The Boardman is really fun on gravel tracks. It's a fun and solid performer. Schwalbe's G-One Allround tyres (38mm width) perform well both on and off-road. If you are going to spend a lot of time on tarmac, though, as a commuter for instance, then a switch to some slicks will make for a better ride.
The ADV 8.8's all-in weight of 10.57kg never really feels like a hindrance under acceleration or when climbing. Boardman has specced a 48/32t chainset option plus an 11-32t cassette so you have plenty of low gears to get you up the steep stuff anyway.
Like a lot of other bikes at this price point, the ADV 8.8 is fitted with a set of mechanical TRP Spyre-C brake callipers and while they are one of the better cable-operated disc brakes you really need to pull them on hard if you need to stop from speed. You aren't really benefiting over a good set of dual pivot rim brakes in the dry, although you will reap the benefits in the wet. You'll also experience less wheel wear if you ride year-round: it's much cheaper to replace a rotor than a wheel rim.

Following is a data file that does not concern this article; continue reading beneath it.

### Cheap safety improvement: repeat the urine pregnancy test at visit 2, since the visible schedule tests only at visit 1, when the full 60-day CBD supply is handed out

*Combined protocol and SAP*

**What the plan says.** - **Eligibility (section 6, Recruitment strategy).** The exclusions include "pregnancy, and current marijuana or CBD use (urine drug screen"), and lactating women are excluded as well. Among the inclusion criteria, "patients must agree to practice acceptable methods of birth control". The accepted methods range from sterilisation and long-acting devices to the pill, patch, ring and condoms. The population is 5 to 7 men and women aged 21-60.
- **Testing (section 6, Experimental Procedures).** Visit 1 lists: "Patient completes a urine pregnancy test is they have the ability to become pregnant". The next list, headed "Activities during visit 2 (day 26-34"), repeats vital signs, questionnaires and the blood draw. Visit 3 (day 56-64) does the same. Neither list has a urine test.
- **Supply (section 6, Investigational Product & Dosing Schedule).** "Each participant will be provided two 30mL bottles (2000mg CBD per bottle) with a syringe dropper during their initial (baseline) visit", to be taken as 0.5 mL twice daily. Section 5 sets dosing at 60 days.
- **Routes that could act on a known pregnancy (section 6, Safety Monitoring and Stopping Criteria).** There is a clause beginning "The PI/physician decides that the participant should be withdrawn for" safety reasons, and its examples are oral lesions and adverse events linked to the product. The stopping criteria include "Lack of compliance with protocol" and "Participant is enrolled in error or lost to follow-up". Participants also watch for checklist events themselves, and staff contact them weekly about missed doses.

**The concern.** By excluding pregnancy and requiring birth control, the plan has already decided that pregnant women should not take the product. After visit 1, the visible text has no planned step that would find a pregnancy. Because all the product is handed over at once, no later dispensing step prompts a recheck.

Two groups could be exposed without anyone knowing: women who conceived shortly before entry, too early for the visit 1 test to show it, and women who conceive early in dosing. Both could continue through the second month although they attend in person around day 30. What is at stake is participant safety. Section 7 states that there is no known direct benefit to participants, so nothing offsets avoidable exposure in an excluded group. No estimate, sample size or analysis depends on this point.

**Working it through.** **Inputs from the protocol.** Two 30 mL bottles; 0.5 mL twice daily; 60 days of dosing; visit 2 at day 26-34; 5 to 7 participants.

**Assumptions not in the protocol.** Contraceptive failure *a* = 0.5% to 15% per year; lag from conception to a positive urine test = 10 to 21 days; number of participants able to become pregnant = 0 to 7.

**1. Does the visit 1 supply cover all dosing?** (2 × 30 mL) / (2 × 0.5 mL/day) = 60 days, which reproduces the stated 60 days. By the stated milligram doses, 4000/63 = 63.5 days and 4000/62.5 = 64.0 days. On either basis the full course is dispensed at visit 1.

The ADV 8.8 comes with a full complement of mounting eyelets for mudguards and a rear pannier rack.
On paper, it's hard to discount the ADV 8.8. It's relatively light against much of the opposition, and quite a bit cheaper. In the real world that doesn't change either: it's a fun bike to ride, has loads of versatility and really is a bargain.
Why it's here Boardman's adventure bike has an impressive ride on and off the road, at a very competitive price
The Boardman SLR 8.9 Carbon is a quick and dynamic road bike with practical features that make it suitable for year-round riding, and it offers very good value for money.
The highlight is the new frameset, which is good news because that's the heart of any bike. The frame was developed with the use of CFD (computational fluid dynamics), the idea being to provide improved aerodynamic efficiency. You wouldn't call this a full-on aero road bike but you do get features designed to reduce drag. The down tube, seat tube and fork legs have truncated aerofoil profiles, meaning that the trailing edge is cut off square – a design technique that's widely used in the bike industry (and elsewhere).